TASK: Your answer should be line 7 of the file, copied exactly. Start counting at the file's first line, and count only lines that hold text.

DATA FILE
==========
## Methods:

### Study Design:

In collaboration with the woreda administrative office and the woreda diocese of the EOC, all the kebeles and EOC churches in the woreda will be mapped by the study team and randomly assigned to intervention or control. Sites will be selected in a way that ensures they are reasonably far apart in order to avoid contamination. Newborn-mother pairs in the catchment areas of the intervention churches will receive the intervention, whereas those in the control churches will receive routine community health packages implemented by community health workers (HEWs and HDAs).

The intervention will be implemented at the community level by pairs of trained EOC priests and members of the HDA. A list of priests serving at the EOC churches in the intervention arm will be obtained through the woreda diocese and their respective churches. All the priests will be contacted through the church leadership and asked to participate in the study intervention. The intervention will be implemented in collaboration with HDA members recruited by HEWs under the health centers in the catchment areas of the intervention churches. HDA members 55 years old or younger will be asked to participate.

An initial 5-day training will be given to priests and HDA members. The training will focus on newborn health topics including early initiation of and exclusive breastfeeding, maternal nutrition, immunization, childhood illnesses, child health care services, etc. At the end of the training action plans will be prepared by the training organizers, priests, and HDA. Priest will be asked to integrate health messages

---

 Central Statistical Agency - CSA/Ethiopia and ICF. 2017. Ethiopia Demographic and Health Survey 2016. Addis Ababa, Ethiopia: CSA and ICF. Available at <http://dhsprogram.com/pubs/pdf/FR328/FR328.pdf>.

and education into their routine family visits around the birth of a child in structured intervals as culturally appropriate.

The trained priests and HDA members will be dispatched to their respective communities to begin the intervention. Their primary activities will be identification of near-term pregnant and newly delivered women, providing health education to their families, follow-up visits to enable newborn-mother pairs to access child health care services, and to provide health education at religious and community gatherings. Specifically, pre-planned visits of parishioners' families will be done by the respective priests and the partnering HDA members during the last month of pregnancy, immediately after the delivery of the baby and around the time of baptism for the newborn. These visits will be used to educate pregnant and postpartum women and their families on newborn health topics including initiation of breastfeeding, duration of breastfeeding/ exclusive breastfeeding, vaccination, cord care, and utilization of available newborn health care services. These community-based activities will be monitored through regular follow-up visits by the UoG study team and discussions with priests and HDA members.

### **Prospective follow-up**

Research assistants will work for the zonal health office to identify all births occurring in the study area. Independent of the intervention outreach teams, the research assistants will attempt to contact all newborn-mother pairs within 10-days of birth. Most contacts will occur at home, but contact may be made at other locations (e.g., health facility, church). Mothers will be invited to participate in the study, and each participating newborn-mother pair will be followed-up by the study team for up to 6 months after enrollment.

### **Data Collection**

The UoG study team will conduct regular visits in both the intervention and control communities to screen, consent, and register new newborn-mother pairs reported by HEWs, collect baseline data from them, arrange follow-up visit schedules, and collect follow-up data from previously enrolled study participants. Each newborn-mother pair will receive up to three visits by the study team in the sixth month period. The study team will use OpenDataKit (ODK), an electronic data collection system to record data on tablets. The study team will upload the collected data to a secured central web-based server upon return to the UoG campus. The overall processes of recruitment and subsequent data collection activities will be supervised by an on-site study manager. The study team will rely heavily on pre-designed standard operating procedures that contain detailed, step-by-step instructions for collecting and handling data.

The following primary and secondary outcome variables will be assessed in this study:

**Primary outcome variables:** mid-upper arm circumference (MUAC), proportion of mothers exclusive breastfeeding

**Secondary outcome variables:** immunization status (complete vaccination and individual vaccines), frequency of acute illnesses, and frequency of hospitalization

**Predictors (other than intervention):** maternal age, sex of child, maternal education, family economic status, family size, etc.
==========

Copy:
 Central Statistical Agency - CSA/Ethiopia and ICF. 2017. Ethiopia Demographic and Health Survey 2016. Addis Ababa, Ethiopia: CSA and ICF. Available at <http://dhsprogram.com/pubs/pdf/FR328/FR328.pdf>.